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The-Aliocopy-Camera-for-Photoshop

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									              Alioscopy Camera for Adobe Photoshop CS6 Extended
                                            Reference Guide


   Alioscopy 3D Displays

   The Alioscopy 3D display demonstrates crisp 3D images without the need for glasses. By combining 8
   slightly offset points of view and a special lenticular lens on a customized LCD screen, the Alioscopy 3D
   display achieves a stereo effect with amazing pop-out and depth. With 8 views, multiple viewers can
   enjoy 3D at the same time, glasses-free.



   The Alioscopy Camera and Photoshop

   Alioscopy has partnered with Adobe to bring the Alioscopy Camera to Photoshop CS6 Extended,
   allowing artists to edit for 3D in real-time, whether it is stereoscopic images or 3D objects, on the
   Alioscopy 3D display. The artist can move, rotate, scale, and edit a project while using the capabilities of
   the glasses-free Alioscopy 3D display with immediate results.



   Creating the "Hook" for the Alioscopy Camera in Photoshop

   Before we can begin editing with the Alioscopy Camera, we have to set up Photoshop to recognize the
   Alioscopy Camera. Here's how to do that:

1. Place the text file "Alioscopy for Photoshop.txt" in the plug-ins folder for Photoshop (WINDOWS:
   Program Files/Adobe/Adobe Photoshop CS6/plug-ins and MAC://Applications/Adobe Photoshop
   CS6/Plug-ins on MAC)

2. Launch Photoshop
Setting up the Alioscopy Camera

Note: The Alioscopy Camera only works for MPO (Multi-picture object) files or 3D objects (although
Photoshop CS6 Extended also supports .jps). All other files will only be 2D. Also, make sure the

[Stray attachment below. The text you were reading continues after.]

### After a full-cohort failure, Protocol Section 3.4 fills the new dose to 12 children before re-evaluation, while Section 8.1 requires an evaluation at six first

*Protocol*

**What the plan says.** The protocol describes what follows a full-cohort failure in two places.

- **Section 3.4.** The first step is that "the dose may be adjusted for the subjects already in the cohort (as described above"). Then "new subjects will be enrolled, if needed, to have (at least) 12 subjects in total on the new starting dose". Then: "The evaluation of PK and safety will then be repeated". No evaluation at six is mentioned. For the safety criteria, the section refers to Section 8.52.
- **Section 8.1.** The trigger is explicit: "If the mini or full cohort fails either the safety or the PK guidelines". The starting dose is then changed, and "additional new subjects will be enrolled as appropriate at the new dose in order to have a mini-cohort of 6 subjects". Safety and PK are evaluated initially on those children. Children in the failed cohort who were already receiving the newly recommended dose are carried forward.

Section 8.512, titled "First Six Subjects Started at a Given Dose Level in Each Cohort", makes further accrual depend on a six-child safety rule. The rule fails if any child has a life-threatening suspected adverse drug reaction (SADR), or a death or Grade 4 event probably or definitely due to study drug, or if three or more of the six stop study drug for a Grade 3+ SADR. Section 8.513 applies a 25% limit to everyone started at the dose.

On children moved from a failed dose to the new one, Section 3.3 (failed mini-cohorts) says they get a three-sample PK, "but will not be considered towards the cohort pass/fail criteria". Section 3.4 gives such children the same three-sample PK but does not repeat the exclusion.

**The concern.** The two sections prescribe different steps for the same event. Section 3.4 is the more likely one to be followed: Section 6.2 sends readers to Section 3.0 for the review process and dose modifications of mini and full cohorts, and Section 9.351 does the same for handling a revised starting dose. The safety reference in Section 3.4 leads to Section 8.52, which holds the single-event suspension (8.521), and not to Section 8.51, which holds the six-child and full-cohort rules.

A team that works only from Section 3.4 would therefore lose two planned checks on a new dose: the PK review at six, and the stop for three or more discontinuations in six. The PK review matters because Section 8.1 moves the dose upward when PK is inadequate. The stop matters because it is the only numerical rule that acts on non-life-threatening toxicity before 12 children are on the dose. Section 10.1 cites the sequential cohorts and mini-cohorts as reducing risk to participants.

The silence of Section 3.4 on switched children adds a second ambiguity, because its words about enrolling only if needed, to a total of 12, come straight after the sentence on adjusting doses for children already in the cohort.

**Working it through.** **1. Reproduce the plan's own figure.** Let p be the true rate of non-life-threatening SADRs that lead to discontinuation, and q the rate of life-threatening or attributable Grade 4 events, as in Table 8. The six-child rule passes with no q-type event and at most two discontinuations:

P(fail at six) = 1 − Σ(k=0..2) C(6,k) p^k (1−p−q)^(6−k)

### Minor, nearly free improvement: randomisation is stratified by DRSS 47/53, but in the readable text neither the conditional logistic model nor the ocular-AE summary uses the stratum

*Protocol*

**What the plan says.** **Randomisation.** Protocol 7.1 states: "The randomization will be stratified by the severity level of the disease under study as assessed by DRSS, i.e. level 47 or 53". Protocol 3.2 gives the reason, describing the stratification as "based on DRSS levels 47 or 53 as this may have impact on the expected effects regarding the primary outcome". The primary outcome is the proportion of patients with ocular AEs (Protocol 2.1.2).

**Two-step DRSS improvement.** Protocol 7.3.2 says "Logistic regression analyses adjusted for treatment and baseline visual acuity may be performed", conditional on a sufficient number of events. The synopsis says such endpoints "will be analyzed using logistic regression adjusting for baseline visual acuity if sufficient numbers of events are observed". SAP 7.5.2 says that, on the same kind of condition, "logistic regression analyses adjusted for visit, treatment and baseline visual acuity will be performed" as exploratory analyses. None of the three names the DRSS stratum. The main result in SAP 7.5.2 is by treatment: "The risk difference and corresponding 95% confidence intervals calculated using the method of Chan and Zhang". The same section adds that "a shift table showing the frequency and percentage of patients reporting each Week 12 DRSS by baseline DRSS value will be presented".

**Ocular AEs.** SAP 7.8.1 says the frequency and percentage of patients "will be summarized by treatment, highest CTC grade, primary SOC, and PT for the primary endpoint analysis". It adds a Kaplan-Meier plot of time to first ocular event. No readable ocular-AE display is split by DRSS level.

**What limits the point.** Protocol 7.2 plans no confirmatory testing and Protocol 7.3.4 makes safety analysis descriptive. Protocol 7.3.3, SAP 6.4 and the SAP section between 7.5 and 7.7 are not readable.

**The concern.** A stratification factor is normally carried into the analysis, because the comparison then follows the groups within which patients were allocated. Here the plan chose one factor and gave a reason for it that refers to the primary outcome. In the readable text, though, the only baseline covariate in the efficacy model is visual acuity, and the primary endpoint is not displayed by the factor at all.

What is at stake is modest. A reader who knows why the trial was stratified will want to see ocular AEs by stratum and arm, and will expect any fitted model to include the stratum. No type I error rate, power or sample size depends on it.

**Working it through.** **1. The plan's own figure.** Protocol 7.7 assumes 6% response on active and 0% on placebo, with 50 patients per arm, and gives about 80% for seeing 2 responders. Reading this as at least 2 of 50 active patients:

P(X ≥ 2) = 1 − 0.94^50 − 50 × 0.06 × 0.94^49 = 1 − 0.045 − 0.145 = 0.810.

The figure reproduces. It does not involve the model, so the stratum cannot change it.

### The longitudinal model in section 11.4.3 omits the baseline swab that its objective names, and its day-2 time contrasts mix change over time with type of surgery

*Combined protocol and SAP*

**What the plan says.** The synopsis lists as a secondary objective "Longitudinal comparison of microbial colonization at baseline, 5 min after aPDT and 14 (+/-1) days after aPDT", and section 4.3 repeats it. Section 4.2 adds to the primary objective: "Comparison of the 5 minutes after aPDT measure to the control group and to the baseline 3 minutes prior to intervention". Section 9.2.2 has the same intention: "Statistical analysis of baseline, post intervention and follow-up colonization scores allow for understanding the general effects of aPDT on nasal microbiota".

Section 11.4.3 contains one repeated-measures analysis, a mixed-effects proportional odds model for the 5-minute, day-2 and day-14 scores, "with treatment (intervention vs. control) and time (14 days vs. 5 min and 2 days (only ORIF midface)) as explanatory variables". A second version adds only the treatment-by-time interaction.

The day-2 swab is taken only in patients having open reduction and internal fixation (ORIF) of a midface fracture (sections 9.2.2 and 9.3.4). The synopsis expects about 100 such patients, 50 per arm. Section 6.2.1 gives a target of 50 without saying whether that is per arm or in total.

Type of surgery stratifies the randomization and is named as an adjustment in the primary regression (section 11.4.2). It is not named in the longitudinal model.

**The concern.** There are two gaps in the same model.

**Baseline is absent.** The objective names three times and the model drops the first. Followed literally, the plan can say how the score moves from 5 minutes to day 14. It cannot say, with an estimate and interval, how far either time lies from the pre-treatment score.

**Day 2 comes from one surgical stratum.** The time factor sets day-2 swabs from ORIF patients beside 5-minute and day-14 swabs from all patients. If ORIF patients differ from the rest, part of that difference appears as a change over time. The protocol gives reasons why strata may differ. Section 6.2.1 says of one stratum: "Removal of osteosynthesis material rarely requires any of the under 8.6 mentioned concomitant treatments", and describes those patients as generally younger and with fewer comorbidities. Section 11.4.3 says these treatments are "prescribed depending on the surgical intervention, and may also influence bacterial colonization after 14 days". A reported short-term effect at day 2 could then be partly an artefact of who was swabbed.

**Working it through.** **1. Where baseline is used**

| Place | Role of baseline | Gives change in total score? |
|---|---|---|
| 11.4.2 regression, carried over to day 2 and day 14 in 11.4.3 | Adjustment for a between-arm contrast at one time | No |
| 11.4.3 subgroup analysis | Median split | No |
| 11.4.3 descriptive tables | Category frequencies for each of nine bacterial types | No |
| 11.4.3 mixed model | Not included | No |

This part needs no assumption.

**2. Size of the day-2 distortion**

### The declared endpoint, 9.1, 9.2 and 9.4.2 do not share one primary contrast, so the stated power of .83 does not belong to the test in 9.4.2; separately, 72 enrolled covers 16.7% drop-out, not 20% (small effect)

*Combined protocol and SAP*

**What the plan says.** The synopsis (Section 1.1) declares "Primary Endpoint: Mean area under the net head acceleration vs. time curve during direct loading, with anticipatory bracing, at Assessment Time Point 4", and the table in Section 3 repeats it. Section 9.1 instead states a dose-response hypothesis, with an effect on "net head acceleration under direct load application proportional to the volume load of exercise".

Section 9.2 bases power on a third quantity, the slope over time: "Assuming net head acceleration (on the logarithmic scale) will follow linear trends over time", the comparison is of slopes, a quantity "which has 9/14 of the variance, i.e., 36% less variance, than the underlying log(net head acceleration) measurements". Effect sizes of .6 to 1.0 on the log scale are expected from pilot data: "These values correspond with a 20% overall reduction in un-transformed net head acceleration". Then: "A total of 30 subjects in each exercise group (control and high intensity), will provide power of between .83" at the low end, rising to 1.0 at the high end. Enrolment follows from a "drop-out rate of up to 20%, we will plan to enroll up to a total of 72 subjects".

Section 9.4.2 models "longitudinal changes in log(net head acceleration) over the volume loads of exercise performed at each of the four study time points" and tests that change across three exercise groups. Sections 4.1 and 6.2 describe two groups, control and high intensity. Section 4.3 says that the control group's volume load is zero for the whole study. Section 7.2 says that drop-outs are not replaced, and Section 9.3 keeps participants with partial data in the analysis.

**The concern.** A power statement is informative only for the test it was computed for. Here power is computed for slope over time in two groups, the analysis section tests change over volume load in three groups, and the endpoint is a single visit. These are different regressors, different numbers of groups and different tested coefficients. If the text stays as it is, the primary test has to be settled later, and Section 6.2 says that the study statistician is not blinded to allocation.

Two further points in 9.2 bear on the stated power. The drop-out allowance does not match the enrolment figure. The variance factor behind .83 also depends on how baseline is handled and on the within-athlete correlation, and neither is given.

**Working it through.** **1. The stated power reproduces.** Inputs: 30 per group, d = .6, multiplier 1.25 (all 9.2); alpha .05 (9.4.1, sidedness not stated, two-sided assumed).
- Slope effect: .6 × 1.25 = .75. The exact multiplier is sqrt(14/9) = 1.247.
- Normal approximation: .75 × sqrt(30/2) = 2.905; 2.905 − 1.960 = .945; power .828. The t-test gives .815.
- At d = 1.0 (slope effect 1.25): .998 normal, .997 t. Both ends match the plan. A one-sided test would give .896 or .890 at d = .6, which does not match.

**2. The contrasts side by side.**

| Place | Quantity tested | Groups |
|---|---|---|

resolution of the project matches that of the Alioscopy display (1920x1080 for 21”, 42”, and 47”, or
1920x1200 for 24”) or the 3D effect will be destroyed.




The Alioscopy camera option is only available when a 3D picture or object file is open, either from an
existing project or by creating one in Photoshop. To create a 3D object follow these steps:

1. Create a simple shape, such as a square (You can also import a 3D object directly with the format
   OBJ, Collada/DAE, KMZ, 3ds or U3D by clicking 3D in the top menu bar, then selecting “New 3D
   layer from file”. Skip directly to step 4.)
2. In the upper right hand corner, there is a drop down menu with several preset Workspaces. Choose
   3D.




3. Create a 3D extrusion from the 3D panel on the bottom left (For source: Selected Layer and check 3D
   Extrusion). The Move Tool should be automatically selected and go ahead and click and drag to rotate
   the square and you can see it in 3D space).
4. The options on the left will change for editing of a 3D object. To get to the camera options, select
   Current View




5. Under the properties panel, you will be able to select which view you want and other options, but for
   now we want to change the camera to the Alioscopy Camera. Select Stereo, then Alioscopy in the
   drop-down menu
6. Drag the project over to the Alioscopy display and make sure the project is zoomed at 100%. You
   will now be able to see your project in 3D on the Alioscopy Display.



Using the Alioscopy Camera

Now that you have the Alioscopy Camera selected as the default camera, there are a few options to
consider: the distance and depth of the object and that of the background image.




Note: The above image shows the Alioscopy camera options for editing a 3D object. When editing a
stereoscopic photo, the options will look like this:
Distance refers to the placement of the focal point on the object. It ranges from -100 to 100. The higher
the distance, the more the object will pop out of the scene. The lower the distance, the more “deep” the
object will be in the scene. Placing the number too low or too high will cause ghosting on the object.

Depth refers the 3D look of the object on the display. It ranges from 0 to 100. The higher the number the
more 3D the object will look. The lower the number, the more 2D the object will seem.

Image(s) refers to the number of images used to create the stereo effect. You can click Edit Source to edit
the original 2 images side-by-side.

Saving the file

After you are finished with your work and want to see it on the Alioscopy display in full screen, you must
save the file.

To save the file as an image, follow these steps:

    •   Go to File->Save As... or hit ctrl+shift+s

    •   Choose what image type you would like (bmp, png, etc) and hit save

                             1   (Note: due to compression, jpeg may not be an acceptable format for 3D)

    •   Open the file with Windows Media Player or another media player on the display

    •   Enjoy!

								
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